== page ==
IT a culprit, savior in climate change

The IT industry is both a big consumer of energy and a candidate to help reduce consumption, according to an executive panel.

Climate change is both a large-scale crisis and a huge opportunity, and IT has a role in both, industry executives said at a panel discussion this week.

In hopes of fending off environmental disaster from rising temperatures and ocean levels, technologists need to come up with more efficient technologies and renewable energy sources, panelists said at the annual TechNet Innovation Summit at UC Berkeley. Innovation in this area is "the biggest economic opportunity in our lifetime," said John Doerr, a longtime venture capitalist and a partner in the Silicon Valley firm of Kleiner Perkins Caufield & Byers.

The benefits have already started flowing to Sun Microsystems, according to Jonathan Schwartz, the company's president and CEO. Sun bet five years ago that power would become the dominant issue in the server business, and its first system that was slower but designed for power efficiency shipped about 18 months ago, he said. Those types of servers have become a billion-dollar business, the fastest-growing at Sun, Schwartz said.

He called on the IT industry to adopt a standard, like the Energy Star label for household appliances, to show the efficiency of hardware. "Just forcing everybody to become more transparent will drive a lot of change," he said. The industry will play a critical role because of the power consumption it creates, according to Schwartz. Between 3 percent and 4 percent of all electricity consumed worldwide goes to running data centers, he said, and that is likely to grow as emerging nations such as China and India become more connected with the Internet and the rest of the world.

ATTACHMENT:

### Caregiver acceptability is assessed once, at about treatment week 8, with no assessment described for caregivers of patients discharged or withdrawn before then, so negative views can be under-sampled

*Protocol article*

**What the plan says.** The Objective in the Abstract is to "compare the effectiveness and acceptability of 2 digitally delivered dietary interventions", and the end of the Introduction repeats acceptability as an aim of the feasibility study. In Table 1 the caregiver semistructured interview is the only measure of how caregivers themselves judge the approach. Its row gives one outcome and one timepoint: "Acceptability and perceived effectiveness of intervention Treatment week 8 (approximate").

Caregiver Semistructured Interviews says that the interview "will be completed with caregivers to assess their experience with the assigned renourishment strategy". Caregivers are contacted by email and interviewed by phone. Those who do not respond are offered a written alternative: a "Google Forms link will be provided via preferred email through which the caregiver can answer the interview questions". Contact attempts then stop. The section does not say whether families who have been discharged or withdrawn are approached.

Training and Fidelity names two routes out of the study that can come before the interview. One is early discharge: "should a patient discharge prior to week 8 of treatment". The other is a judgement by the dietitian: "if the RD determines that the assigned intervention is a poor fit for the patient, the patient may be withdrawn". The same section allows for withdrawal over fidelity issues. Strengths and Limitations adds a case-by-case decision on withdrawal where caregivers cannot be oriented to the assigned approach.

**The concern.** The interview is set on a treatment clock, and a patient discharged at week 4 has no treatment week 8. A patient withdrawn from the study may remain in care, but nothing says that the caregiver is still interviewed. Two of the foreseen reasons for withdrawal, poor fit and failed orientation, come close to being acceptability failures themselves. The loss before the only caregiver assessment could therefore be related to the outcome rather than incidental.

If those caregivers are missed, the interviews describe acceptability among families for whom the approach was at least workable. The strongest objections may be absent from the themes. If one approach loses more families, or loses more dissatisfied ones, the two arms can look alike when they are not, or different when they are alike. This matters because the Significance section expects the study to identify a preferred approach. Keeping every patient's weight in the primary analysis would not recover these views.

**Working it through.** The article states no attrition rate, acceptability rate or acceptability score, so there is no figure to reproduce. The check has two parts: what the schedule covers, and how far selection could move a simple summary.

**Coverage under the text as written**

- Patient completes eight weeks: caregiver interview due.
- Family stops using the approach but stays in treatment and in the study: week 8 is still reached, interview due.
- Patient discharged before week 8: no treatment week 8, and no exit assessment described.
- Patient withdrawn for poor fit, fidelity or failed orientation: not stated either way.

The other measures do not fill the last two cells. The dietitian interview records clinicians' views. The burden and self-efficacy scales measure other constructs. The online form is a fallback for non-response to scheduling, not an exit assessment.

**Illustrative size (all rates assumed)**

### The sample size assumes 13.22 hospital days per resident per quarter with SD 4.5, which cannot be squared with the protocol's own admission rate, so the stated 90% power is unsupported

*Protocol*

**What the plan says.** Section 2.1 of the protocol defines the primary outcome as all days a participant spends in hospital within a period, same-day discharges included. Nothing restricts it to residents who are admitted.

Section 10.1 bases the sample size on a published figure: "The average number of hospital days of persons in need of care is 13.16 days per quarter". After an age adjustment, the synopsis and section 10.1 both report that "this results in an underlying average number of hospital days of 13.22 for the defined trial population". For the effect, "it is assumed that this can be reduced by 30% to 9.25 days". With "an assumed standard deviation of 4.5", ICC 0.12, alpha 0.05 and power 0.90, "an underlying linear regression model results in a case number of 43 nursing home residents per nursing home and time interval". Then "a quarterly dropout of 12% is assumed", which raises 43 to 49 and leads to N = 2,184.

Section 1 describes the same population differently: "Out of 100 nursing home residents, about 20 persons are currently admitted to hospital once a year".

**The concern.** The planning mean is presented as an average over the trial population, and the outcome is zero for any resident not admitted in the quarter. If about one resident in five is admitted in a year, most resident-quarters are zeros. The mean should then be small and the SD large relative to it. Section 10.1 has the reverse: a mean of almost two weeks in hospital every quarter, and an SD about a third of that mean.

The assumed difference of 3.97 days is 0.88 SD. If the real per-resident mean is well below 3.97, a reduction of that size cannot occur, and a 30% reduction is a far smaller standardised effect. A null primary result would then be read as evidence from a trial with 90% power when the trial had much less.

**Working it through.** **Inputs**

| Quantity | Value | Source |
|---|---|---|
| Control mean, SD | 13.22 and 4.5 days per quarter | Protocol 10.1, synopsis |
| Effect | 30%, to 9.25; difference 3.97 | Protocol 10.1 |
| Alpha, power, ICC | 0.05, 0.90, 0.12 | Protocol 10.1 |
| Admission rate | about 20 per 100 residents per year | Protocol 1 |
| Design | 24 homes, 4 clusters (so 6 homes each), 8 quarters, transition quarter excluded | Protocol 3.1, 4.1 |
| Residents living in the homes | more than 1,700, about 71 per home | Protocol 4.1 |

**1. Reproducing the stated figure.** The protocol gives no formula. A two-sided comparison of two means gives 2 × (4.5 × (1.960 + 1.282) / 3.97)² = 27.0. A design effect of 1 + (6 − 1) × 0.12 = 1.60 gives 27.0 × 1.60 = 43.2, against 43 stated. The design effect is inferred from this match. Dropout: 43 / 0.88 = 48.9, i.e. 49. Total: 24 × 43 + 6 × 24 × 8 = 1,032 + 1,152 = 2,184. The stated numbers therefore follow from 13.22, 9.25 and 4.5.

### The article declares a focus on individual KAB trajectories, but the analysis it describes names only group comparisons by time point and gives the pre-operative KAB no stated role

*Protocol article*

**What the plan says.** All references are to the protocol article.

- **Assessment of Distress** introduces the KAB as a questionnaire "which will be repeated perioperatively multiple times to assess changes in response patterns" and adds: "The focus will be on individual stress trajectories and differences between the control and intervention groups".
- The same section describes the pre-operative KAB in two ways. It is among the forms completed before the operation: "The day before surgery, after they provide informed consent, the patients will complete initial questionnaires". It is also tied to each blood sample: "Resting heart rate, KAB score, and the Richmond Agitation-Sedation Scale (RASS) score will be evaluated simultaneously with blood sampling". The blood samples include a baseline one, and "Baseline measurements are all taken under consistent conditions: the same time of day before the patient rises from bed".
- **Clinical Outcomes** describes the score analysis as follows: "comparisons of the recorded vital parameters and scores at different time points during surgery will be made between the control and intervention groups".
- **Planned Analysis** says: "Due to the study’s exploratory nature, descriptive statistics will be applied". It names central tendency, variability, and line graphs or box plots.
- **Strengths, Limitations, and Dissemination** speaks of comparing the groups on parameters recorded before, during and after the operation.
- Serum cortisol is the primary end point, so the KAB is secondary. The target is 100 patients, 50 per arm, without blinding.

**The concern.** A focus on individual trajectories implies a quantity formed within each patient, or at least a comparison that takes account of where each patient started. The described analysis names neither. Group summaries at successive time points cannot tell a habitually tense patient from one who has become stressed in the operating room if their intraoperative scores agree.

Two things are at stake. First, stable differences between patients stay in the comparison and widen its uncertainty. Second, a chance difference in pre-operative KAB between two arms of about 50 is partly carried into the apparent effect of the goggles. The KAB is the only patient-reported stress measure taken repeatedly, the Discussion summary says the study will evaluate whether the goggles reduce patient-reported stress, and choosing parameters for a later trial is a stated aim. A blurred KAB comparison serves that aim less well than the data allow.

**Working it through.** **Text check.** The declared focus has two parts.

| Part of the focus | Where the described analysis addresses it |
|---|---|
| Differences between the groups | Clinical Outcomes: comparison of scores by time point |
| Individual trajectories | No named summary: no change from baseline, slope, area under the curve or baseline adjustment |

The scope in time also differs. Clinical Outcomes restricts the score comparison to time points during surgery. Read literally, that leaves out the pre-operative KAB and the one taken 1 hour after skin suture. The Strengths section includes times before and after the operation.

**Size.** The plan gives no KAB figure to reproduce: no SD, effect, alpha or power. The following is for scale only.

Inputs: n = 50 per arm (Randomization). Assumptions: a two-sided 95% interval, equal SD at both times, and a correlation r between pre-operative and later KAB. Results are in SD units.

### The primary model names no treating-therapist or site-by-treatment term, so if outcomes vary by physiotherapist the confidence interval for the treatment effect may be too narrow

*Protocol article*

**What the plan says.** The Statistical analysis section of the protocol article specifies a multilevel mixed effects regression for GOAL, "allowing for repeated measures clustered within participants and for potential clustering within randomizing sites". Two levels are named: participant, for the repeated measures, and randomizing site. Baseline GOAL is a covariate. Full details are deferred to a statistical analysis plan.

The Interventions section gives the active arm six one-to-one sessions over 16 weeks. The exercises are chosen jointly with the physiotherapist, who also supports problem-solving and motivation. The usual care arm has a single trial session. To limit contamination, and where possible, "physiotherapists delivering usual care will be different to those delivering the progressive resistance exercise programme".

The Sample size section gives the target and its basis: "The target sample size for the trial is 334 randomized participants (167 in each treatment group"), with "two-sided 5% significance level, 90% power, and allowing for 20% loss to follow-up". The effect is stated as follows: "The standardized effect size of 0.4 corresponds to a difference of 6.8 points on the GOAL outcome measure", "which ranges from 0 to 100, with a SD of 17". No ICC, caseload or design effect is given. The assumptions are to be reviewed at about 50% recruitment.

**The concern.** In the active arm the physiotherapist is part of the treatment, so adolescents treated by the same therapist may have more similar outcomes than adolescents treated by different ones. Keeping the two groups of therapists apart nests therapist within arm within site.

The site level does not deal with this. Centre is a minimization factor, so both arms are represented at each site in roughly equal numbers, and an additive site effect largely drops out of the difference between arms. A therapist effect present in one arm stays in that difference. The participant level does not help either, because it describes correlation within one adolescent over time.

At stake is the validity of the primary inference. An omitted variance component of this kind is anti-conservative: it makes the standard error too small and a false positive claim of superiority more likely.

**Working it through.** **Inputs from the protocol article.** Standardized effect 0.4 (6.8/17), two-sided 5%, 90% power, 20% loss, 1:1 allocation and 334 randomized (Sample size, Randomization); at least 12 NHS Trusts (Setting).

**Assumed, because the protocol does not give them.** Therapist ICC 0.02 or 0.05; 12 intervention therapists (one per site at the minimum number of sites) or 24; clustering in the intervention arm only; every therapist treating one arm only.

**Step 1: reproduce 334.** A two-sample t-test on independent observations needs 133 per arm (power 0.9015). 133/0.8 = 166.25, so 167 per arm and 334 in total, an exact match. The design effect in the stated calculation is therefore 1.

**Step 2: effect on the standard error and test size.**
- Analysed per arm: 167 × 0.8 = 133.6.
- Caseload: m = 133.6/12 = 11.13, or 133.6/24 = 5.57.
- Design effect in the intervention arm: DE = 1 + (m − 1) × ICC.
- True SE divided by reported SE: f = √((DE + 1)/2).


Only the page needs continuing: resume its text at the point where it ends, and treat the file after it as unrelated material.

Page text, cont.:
Cutting back on power consumption and carbon emissions requires measurement first, Schwartz said.

The university is applying IT to that problem itself, through the Center for Information Technology Research in the Interest of Society, according to Paul Wright, a professor at Berkeley and chief scientist at CITRIS, who kicked off the event. CITRIS is doing research on a network of small, inexpensive sensors to monitor conditions in buildings. Such a network throughout California could save 5 million metric tons of carbon emissions and US$8 billion in energy costs every year, according to CITRIS.

Panelist John Melo, CEO of Amyris Biotechnologies Inc., in nearby Emeryville, California, had the flashiest emerging solution to the energy crisis. His company has modified bacteria so they can convert crops such as corn or sugar cane into substances that are like jet fuel, gasoline or diesel fuel, Melo said. Anything that uses those products today could run on the fuels, he said. If they were made from cane, the biofuels would have 90 percent to 100 percent lower carbon emissions than fossil fuels, he said.

Google is working to solve the carbon emissions problem by cutting the power consumption in its data center to half the industry standard, helping its employees adopt technologies such as plug-in hybrid cars and home solar energy, advocating for renewable-energy laws and providing information through resources such as Google Earth, said Larry Brilliant, executive director of Google.org, the company's philanthropic wing. But people will have to feel the need in their guts to get enough force behind change, he said.

"You don't have a million people on the Mall in Washington. This is not a movement," Brilliant said. "Writing articles and being on the Internet are not a movement."

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Stephen Lawson

IDG News Service
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